Previously an important player in the chemicals industry, the North Manchester district of Blackley is a popular choice for renters looking for affordable properties to call home. The area is within easy reach of the cosmopolitan city of Manchester, as well as enjoying excellent road and public transport links with the rest of the North West. Blackley offers relatively cheap investment opportunities to would-be landlords, and houses and flats cost less than in many of the city’s suburbs. With a number of attractive green spaces such as Boggart Hole Clough, Blackley Forest and the famous Heaton Park, Blackley is popular with families who want easy access to outdoor areas.
Although originally a rural village, Blackley is now a built-up area and saw huge growth in population throughout much of the 20th century. If you’re looking to invest in a rental property in Blackley, expect to pay from around £70,000 for a small terraced house or new build flat. If you are thinking of letting property in Blackley and are not familiar with the area, there are a number of reputable estate and property agencies that can provide Blackley landlord advice.
If you’re new to owning rental properties, here are some tips to help you ensure you don’t fall foul of regulations put in place to protect tenants
Using an Assured Shorthold Tenancy
An Assured Shorthold Tenancy (or AST) is the most common type of tenancy agreement. It was originally brought in in order to provide protection for both parties involved in the rental agreement – the tenant and the landlord. The Assured Shorthold Tenancy should be in writing and both parties should take steps to ensure they fully understand the terms and conditions of the agreement. Relying on oral or informal agreements can lead to serious problems and misunderstandings further down the line, so always ensure everything is placed in writing.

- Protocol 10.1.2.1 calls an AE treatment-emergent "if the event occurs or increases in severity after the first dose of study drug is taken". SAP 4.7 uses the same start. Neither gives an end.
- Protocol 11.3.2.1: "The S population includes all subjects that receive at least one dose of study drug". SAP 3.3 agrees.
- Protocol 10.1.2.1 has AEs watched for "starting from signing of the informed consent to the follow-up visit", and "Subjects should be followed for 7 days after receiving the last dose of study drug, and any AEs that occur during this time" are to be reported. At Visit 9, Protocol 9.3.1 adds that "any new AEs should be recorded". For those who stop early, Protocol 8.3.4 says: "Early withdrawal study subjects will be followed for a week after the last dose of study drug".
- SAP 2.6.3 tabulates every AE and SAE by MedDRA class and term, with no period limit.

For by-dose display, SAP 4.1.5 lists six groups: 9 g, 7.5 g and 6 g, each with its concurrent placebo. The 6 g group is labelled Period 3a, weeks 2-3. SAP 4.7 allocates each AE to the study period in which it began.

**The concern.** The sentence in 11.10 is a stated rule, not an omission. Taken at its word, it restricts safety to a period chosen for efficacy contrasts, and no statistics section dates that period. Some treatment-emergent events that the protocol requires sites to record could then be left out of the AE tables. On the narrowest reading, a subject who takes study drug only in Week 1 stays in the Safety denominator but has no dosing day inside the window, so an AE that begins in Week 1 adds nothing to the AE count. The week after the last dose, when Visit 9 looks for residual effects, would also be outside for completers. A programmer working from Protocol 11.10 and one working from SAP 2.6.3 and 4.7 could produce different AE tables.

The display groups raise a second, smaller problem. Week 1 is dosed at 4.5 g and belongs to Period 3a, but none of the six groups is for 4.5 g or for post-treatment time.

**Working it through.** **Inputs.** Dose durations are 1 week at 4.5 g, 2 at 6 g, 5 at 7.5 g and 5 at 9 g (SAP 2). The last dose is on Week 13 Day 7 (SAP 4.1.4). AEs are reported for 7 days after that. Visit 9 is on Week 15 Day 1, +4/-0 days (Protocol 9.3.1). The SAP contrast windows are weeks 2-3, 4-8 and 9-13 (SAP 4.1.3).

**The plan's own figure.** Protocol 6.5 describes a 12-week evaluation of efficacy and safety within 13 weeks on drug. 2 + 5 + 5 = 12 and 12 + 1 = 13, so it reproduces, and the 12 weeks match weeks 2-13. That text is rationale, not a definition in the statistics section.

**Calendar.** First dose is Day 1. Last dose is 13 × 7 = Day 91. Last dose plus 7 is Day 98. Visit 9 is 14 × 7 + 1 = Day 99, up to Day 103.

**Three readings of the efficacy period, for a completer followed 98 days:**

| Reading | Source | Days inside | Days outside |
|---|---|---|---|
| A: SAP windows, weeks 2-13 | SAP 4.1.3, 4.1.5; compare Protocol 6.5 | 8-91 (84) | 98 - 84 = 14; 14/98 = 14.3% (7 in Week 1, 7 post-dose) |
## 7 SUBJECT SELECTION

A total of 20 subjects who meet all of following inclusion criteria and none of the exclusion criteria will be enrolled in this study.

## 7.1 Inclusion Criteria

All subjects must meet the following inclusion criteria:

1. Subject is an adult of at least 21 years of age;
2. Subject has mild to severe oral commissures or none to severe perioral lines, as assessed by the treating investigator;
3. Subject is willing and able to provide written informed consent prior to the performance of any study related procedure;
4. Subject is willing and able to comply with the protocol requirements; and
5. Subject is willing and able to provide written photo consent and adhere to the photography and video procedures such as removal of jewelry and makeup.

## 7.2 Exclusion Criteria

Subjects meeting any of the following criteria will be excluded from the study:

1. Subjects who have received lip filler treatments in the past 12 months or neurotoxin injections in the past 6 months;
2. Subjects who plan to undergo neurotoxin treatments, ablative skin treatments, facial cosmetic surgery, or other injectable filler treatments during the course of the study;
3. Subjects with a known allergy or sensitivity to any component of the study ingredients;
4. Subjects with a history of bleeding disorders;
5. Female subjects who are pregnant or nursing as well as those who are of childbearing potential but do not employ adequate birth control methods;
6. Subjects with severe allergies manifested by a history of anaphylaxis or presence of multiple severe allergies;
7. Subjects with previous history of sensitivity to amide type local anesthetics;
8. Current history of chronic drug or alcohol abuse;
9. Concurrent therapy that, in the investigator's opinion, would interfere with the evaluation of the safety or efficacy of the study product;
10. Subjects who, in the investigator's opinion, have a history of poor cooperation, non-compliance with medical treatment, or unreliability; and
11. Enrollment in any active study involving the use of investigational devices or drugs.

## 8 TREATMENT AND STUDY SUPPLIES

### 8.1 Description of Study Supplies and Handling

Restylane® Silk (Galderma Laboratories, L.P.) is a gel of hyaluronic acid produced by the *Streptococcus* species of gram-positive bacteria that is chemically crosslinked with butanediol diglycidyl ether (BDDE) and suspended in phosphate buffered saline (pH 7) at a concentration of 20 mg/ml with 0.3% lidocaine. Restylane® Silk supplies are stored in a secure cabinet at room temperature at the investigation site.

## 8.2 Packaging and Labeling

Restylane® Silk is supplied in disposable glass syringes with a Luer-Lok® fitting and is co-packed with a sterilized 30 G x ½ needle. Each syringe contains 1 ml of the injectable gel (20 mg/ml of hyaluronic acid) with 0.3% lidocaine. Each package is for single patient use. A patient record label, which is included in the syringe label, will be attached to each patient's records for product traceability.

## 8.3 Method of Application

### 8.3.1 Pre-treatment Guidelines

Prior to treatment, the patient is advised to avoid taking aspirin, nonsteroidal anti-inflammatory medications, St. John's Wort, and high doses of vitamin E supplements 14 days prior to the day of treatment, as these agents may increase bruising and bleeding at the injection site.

The Assured Shorthold Tenancy includes a number of points, but some of the most important ones are as follows:
– The landlord is entitled to request a market rent
– The landlord is permitted to take back the property after a period of six months
– If the tenant does not pay the required rent, the landlord can take their property back before six months has passed. In this case, the tenant must owe a minimum of eight weeks’ rent.
– The deposit paid by the tenant must, by law, be placed in an official and approved tenancy deposit scheme. This protects all tenant deposits paid on or after 6th April 2007.
The Deposit Protection Scheme
Introduced to protect the deposits paid by tenants to landlords or their agents, this scheme was introduced in April 2007 in England. All deposits paid by tenants in England must be put into an approved secure deposit scheme. This can help resolve any issues that arise at the end of the tenancy agreement when the tenant is moving out of your property. If you are a landlord and you receive a deposit from your tenant, you must place the funds in a suitable scheme no later than 30 days after your tenant gives you the deposit. It is also your responsibility to update your tenant on the scheme you have used and let them know their rights.
The Importance of the Inventory
Many landlords, even experienced ones, often cut corners when compiling an inventory. While it’s easy to become complacent, the inventory is extremely important and is a vital tool that protects both you and your tenant. Make a thorough and detailed list of every item in your property, including all furniture and any fixtures, fittings and accessories you will be leaving in the property while it’s being rented. Include every item in the property, along with descriptions wherever necessary. Include the approximate (or exact if known) age of every item, and its condition, as well as any comments you feel are relevant. You should encourage your tenant to carefully read the inventory before you both sign it.
Finally, when you are planning to let a property in Blackley or anywhere else in the country, you should be aware that it is illegal to refuse any tenant on the grounds of their gender, disability, religion, race or sexuality. There are strict anti-discrimination laws in place to ensure everyone has the right to be treated fairly, so you must bear in mind you will not be able to refuse to let your property to certain groups.